An attempt to evaluate intraductal components of breast cancer by dual energy computed tomography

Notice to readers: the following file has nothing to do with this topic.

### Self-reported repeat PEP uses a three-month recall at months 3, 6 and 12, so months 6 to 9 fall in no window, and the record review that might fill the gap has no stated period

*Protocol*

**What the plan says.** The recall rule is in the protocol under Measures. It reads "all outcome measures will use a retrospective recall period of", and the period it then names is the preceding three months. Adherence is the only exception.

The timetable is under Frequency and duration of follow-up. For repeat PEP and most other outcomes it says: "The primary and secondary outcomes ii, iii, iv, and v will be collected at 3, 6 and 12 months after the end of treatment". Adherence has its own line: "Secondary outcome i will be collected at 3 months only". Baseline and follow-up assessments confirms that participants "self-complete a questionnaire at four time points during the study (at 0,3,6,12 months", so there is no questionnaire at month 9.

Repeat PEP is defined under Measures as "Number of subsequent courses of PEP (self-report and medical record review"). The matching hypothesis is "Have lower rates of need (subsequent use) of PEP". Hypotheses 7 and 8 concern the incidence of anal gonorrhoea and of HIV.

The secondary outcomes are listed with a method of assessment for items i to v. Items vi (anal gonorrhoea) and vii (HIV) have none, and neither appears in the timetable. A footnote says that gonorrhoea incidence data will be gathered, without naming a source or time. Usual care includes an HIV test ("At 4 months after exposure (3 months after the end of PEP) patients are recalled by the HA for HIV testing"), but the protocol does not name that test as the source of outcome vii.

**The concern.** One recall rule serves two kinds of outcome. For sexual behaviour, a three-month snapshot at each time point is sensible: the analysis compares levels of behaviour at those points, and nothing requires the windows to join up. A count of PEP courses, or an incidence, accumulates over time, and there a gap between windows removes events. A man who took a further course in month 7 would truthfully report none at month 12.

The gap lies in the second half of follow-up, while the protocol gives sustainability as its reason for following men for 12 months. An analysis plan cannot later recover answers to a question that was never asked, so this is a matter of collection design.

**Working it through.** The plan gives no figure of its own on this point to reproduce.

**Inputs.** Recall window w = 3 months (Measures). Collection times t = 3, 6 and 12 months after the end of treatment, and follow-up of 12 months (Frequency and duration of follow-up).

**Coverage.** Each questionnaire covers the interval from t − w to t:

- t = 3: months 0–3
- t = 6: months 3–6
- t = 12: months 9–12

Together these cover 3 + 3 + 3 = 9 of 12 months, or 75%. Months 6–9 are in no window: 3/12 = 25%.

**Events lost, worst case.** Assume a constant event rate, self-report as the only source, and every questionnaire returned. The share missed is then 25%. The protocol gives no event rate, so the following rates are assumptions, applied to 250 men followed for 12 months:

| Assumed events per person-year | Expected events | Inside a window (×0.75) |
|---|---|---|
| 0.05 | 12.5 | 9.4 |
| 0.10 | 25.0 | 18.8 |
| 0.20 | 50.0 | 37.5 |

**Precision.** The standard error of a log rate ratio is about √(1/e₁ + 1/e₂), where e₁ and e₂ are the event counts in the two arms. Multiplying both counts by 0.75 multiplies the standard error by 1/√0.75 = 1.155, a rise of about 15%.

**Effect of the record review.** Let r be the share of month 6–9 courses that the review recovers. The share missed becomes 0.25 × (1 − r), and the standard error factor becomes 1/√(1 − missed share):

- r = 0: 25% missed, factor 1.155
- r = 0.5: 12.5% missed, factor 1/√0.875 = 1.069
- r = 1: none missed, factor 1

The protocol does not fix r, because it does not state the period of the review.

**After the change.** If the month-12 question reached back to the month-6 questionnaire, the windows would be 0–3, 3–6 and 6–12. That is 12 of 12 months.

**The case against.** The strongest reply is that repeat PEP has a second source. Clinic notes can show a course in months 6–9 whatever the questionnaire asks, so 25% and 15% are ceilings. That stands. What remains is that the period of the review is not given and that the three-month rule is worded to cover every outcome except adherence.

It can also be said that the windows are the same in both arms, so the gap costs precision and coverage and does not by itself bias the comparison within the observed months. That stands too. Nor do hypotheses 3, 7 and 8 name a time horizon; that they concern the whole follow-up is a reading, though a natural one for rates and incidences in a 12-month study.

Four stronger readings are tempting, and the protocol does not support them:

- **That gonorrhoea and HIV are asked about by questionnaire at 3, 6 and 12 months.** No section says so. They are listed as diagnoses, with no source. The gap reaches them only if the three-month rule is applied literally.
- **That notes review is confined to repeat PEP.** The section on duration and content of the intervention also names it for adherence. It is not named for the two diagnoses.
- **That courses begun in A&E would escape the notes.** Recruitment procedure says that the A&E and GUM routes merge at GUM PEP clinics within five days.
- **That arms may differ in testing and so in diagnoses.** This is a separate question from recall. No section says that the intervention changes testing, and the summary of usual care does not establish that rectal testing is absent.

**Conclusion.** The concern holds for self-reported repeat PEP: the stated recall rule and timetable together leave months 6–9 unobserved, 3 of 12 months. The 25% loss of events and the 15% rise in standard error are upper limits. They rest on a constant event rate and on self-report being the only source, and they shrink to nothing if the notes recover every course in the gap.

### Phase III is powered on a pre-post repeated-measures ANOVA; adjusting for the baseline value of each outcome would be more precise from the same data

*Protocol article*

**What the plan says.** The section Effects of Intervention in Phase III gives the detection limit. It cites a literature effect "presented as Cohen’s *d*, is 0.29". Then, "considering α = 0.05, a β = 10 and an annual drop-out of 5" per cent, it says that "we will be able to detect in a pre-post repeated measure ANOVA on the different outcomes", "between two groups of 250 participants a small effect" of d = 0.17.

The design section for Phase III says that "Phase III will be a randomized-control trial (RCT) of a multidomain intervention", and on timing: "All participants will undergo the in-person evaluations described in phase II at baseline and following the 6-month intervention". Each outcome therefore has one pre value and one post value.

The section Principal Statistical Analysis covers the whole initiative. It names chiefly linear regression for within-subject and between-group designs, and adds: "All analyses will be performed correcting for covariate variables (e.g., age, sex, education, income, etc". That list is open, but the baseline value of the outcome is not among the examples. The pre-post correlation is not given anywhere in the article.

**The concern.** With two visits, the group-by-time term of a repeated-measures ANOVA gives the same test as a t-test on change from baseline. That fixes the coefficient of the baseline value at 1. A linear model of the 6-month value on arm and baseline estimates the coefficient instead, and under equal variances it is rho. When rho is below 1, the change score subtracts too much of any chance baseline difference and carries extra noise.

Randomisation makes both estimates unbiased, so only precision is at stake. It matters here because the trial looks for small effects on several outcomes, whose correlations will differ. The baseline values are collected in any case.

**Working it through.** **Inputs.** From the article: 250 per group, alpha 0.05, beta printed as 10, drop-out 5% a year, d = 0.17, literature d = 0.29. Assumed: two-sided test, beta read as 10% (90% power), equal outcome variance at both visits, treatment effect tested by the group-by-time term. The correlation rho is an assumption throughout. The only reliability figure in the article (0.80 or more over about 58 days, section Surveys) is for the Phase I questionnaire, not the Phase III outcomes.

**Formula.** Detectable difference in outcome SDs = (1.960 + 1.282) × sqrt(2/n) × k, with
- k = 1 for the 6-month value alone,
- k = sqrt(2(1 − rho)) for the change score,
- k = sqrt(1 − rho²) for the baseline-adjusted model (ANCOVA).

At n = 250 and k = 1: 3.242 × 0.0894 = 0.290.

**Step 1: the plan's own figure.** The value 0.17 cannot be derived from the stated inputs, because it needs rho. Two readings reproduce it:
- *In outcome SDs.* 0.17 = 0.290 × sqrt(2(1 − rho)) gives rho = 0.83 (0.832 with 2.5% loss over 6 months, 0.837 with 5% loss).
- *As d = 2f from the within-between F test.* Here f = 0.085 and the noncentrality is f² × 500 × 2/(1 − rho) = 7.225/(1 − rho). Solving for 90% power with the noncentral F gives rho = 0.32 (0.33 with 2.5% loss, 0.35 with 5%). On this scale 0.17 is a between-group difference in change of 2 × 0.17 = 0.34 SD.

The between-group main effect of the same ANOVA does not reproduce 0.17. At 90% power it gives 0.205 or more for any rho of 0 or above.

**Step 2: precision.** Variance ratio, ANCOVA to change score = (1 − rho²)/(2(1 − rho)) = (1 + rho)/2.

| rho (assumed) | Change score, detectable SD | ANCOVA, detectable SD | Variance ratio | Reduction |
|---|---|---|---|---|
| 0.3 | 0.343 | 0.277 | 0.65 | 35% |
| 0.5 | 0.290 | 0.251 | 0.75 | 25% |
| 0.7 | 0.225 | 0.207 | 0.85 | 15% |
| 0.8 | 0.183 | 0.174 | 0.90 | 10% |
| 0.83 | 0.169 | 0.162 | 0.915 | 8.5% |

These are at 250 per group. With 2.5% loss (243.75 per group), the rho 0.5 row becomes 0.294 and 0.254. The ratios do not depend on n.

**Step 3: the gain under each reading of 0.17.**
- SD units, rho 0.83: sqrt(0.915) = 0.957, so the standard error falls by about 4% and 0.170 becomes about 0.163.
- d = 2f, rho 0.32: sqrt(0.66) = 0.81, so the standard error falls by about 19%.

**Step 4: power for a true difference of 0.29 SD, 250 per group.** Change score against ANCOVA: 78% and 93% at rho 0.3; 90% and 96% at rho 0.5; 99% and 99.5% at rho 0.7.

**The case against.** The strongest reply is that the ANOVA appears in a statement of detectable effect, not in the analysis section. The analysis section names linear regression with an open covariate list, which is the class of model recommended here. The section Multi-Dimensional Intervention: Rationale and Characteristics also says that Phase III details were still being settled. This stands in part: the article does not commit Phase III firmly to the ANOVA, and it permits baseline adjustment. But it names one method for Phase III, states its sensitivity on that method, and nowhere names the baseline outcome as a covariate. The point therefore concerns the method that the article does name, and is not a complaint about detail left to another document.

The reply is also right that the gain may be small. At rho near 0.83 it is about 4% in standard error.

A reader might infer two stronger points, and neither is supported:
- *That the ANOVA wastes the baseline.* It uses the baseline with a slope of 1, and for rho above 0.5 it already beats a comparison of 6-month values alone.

Objectives: Evaluation of Intraductal Components (ICs) of breast cancer, such as ductal extension or segmental distribution, is essential before surgery. Evaluation is mainly performed using contrast-enhanced MRI as its sensitivity and detectability are superior to those of contrast-enhanced CT. Dual Energy CT (DECT) has been shown to have a high contrast enhancement effect with high resolution in soft tissues such as breast tissue. Thus, we assessed the utility of DECT for evaluating an IC of breast cancer. Methods: Fifty-five patients with a biopsy-proven breast cancer have undergone contrast-enhanced DECT and MRI for preoperative investigation. We compared the imaging findings of both modalities and correlated them with the pathological outcome. Results: Pathologically, an IC of breast cancer was identified in 26 patients. Existence of an IC was identified in 32 patients on DECT and 35 patients on MRI. The sensitivity, specificity and accuracy for detecting an IC were 76.9%, 58.6% and 67.3% with DECT and were 73.1%, 44.8%, and 58.2% with MRI, respectively. Conclusions: The appearance of ICs on DECT was highly correlated with the pathological outcome. The advantages of DECT include high detectability of an IC, clinically acceptable image quality, imaging in the face-up position (consistent with the surgical position) and simultaneous assessment of distant metastasis without radiation dose penalty. Thus, DECT is a useful supporting modality for the detection of an IC of breast cancer.